The following is a previously unpublished account of my January 2017 trip to Lalish in Kurdistan.
My growing sense of apprehension as I neared Lalish was expected. It had nothing to do with the fact that about 50 kilometers away, Peshmerga and Iraqi forces were locked in a life or death struggle over Mosul. Indeed, the war seemed far away as my car wound its way through the dry clay-colored hills of Kurdistan. No, what bothered me was that Lalish was the holiest city in the Yazidi faith, and I was an outsider.
It was a familiar sensation, the feeling of being a fraud. The momentary pang of embarrassment when kneeling at a mosque or taking a seat in a pew, a religious voyeur gawking at those who feel the transcendentalism of belief.
Before coming here, my Turkish drinking buddy had called these people devil-worshipers. It was a popular refrain in the Middle East, even among the educated and secular. But while I was aware that this was just another Abrahamic religion, one that never gained the popularity of Christianity or Islam, I knew very little of whom these people really were.
I was dropped off at the side of a road leading up a little hill. The driver asked if he should wait. I had no idea how long I would be staying so, reluctantly, I sent him away and began trekking up the hill. Before long I was met by a young, clean-shaven man. He had spotted me from the village. In passable English, he asked what I was doing here. I told him I had come to see Lalish. He smiled and told me to follow him.
As we came to a small flight of stairs that led up towards the village, the man pointed to my shoes. “Leave them here. No shoes are allowed.”
I dutifully obeyed. And then as if sensing the tension, the man smiled. “I am Kamal. Welcome to Lalish.” He stuck out his hand which I shook and then asked if I was hungry.
I told him that I had some food in my backpack.
“No, no,” he said. “You must eat with us.” Kamal led me up the stairs to an open courtyard, immaculately clean, with a few trees scattered around for shade. The village looked empty.
“Where is everyone?” I asked.
“Now, the town empty. Only village families.”
I was led into a long rectangular building just off of the courtyard. A group of men was seated in a circle on the far side of the austere room. Kamal motioned for me to join them. It was a motley group, some wrapped in keffiyehs. They smiled as I sat down on the rug with them. “Where are you from?” asked one bearded man wearing a turban. America I told him.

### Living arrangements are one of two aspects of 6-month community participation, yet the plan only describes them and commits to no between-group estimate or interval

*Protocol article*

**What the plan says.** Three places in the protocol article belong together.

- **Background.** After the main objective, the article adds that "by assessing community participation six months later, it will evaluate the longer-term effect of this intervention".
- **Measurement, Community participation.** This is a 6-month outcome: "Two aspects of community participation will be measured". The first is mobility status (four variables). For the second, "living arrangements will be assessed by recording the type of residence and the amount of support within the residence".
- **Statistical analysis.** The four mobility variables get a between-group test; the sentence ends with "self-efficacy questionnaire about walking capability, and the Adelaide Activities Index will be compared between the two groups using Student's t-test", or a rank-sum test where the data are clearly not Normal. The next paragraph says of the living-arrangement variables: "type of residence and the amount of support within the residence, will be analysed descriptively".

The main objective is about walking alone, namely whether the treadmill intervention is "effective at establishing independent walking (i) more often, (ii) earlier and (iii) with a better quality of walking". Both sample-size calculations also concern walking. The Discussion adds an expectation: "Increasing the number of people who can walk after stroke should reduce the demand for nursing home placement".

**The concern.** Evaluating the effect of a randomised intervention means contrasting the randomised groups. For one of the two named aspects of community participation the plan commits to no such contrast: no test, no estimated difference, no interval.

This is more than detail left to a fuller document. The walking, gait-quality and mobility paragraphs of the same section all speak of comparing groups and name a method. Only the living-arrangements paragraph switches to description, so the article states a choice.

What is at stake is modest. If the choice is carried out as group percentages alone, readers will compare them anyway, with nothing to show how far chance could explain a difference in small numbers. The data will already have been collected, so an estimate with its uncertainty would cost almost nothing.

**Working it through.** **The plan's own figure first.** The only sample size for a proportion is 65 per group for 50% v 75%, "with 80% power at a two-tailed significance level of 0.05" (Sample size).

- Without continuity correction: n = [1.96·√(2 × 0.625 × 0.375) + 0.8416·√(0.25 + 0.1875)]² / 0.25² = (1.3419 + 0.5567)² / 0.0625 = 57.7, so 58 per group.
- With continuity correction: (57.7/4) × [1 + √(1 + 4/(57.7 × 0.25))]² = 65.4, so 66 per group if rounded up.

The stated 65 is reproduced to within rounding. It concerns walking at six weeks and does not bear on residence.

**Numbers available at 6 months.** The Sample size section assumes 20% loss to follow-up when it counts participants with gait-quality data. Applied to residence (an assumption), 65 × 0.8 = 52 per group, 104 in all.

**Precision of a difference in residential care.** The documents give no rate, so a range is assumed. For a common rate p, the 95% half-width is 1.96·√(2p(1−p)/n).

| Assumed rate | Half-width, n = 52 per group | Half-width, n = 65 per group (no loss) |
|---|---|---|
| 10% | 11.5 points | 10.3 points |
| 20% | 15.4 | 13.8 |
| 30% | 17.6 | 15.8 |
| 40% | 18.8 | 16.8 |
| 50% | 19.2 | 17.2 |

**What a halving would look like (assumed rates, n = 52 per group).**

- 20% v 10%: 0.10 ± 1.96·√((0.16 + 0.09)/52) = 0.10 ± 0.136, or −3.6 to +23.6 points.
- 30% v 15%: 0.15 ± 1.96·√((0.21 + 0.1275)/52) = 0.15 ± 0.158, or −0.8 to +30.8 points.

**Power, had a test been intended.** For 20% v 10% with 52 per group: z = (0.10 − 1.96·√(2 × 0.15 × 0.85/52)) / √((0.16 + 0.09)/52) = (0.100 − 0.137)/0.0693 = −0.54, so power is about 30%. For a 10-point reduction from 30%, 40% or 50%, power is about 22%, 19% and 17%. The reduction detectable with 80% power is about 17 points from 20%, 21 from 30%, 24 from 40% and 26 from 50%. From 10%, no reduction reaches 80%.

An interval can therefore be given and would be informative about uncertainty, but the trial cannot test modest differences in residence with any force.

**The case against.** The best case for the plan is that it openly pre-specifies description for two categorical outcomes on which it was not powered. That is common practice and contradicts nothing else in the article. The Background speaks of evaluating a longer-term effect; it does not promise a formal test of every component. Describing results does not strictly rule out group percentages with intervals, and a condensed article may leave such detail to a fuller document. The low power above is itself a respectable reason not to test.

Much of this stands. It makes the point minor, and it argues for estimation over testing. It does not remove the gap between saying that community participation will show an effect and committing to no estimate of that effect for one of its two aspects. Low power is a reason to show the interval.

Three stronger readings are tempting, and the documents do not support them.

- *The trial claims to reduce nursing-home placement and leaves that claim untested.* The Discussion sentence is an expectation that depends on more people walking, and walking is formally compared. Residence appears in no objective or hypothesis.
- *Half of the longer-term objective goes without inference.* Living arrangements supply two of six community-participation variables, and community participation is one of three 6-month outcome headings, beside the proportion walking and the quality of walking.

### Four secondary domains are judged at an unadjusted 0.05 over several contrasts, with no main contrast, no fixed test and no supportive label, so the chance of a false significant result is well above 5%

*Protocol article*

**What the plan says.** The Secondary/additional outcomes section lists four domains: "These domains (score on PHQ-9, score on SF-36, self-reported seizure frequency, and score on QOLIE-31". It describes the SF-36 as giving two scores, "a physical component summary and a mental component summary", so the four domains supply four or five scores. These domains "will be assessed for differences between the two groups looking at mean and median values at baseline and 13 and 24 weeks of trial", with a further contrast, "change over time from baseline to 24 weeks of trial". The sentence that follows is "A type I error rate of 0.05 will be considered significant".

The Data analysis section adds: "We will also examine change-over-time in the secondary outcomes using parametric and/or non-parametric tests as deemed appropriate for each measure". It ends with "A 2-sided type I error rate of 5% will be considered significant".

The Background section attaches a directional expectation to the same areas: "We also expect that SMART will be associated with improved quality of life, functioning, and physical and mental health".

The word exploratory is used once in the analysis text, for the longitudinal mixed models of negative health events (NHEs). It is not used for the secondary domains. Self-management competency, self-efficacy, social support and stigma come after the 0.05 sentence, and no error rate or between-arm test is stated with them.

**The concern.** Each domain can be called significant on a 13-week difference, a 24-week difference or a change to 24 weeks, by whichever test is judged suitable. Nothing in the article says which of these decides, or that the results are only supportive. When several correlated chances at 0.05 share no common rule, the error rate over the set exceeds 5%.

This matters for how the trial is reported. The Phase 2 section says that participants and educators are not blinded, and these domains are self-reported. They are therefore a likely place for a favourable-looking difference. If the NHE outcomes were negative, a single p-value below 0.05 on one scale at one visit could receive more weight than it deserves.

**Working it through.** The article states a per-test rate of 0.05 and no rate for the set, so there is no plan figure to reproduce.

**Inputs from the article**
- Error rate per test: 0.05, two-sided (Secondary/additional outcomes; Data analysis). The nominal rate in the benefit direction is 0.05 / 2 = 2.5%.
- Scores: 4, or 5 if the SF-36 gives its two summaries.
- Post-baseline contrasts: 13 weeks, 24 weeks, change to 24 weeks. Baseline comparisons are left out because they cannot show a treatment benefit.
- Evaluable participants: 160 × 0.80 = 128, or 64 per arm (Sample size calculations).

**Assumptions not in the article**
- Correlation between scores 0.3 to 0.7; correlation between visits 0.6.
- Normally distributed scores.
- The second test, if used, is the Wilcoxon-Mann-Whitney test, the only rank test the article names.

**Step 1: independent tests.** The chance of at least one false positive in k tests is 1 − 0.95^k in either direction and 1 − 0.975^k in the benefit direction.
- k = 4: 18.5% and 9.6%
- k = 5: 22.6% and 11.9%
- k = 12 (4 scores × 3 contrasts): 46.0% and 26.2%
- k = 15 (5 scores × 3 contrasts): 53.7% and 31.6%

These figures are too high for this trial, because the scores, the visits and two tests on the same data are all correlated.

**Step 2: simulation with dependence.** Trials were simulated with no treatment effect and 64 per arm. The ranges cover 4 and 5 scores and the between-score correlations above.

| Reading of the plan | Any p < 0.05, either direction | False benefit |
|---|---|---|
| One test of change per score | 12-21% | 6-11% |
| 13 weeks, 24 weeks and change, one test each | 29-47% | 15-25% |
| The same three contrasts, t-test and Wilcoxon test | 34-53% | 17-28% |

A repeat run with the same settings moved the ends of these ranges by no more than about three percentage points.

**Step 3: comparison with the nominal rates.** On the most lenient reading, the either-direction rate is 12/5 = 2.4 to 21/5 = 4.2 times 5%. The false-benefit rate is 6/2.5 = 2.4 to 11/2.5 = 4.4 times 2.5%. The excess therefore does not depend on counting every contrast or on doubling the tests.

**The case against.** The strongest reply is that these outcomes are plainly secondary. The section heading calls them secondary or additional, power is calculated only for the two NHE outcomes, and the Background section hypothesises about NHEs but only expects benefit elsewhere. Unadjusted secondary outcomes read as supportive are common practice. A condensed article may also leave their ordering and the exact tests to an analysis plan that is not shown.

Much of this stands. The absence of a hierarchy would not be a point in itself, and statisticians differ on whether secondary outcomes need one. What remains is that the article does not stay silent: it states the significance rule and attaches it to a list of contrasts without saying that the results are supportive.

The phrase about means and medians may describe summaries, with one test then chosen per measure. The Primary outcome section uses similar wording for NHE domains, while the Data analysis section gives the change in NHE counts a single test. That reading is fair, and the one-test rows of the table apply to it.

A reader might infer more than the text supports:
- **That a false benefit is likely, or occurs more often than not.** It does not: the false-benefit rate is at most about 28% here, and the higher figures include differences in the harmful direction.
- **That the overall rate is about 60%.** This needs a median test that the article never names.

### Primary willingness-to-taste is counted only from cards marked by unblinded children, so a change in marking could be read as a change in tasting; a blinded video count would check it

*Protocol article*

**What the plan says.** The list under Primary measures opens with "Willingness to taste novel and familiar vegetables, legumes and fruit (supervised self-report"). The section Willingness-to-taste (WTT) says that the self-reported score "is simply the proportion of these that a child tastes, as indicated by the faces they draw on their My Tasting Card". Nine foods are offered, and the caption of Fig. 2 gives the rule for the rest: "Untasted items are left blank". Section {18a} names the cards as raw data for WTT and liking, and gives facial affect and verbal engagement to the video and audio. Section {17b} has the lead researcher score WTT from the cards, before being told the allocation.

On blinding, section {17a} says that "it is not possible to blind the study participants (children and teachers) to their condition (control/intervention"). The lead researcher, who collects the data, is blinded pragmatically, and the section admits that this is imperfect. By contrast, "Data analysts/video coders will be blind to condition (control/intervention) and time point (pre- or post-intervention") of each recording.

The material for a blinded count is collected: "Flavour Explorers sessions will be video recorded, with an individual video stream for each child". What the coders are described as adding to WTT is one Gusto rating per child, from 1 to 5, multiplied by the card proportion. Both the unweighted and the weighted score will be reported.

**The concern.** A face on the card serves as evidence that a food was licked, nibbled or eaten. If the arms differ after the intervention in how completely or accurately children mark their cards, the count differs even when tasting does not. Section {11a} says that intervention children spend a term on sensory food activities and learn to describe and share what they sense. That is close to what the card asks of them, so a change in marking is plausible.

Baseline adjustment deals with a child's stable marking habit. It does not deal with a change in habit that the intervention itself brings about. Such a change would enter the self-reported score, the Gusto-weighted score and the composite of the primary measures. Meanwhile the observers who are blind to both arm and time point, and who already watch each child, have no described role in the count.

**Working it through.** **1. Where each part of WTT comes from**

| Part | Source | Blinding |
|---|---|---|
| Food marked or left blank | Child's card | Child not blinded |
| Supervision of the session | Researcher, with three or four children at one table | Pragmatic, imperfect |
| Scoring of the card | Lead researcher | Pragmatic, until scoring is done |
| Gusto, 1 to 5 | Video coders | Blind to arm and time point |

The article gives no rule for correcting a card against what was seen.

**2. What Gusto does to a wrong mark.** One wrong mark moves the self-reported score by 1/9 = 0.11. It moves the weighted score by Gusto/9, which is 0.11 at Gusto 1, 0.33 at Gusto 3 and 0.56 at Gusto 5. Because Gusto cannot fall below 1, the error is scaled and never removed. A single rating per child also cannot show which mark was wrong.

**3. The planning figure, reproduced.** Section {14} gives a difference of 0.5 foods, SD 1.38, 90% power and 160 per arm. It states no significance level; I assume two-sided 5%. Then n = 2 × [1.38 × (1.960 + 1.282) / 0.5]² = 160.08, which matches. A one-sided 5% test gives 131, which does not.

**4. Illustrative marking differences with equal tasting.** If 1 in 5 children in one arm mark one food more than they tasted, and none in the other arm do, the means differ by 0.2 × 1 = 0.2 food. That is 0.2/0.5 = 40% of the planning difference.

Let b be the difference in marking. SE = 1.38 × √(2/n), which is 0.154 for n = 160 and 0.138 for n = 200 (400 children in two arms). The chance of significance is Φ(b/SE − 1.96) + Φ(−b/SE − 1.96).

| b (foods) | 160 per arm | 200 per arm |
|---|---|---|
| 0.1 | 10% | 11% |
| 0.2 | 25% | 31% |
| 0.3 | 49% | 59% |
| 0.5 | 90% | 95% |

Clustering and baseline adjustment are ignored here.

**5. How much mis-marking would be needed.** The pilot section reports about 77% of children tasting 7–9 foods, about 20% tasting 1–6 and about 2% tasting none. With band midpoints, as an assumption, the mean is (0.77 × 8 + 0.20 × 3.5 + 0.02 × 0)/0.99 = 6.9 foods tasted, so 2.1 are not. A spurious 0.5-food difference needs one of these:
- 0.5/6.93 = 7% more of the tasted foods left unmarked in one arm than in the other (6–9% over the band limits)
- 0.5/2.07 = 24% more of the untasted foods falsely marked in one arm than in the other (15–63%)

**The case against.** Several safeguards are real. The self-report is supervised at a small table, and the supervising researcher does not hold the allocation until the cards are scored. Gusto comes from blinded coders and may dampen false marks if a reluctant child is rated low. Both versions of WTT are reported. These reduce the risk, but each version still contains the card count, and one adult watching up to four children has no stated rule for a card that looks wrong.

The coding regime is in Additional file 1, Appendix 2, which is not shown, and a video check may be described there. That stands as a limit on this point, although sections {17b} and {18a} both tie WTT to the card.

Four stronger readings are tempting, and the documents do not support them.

A few moments later, a group of women came in with a large dish of rice and chicken flavored with saffron. They placed it in the center of the circle with some plates of fresh fruits and vegetables before handing each member of our group a plate. Then they withdrew and formed their own circle on the other side of the room.
As I struggled to eat with my hands (I could never quite figure out how to scoop the rice up without making a mess), Kamal pointed to the bearded man wearing the turban, “We call him the Arab,” he laughed, “We are all friends here. Kurd, American, Arab.”
Kamal patiently mediated our conversation as we ate. Most of the men were locals, although a few were refugees. One was from Baghdad but found the capital impossible to live. “Where is everyone?” I asked again.
“Few come because of the war,” was Kamal’s reply.
After lunch, Kamal took me on a tour of the village, really just a collection of stone houses strung between sand-colored conical temples. Through the cobblestone streets we made our way to the tomb of Şêx Adî, the Sufi mystic from the 12th century that the Yazidi believe was an aviator for Melek Taus, the peacock angel, one of seven holy beings that form the saintly pantheon of the Yazidi’s monotheist faith.
“Once in a life, one must visit the tomb of Şêx Adî and drink the holy water.” But before we did, Kamal led me to another building housing a simple well-worn column “You have to walk around it three times,” said Kamal. I did as he instructed which brought a smile to his face. “Now, we can go see the tomb.”
There was little light in the temple, the walls black from the burning of oil. Along the floor stood rows of amphorae, some that looked centuries old. We continued down a long corridor, deeper into the darkness until we came to the main sanctuary. It was almost pitch black, but as my eyes adjusted I could make out a cenotaph draped in multicolored cloth in the center of the empty and bare room.
After a few minutes of silent contemplation, we emerged back out in the daylight, a pair of village men sat by the temple, casually drinking coffee. They offered me a cup, and I sat down beside them.
Less than an hour away bombs were falling, machine guns were firing, and mortars were raining down on soldiers and civilians alike. On my way to Lalish, I had taken a detour to a monastery just off the main road to Mosul and had seen the white-tented refugee camps along the side of the highway, the result of the wanton destruction brought by ISIS. But here, the war was far away. Here it was safe.
Somewhere in the distance a child cried out, not in pain or fear, but in that egotistical way that children do when bored. A few women passed by with bags of laundry, casually chatting as their hair danced behind them. I watched the invisible wind ruffle the few dried leaves still clinging to the tree above me and sipped my coffee.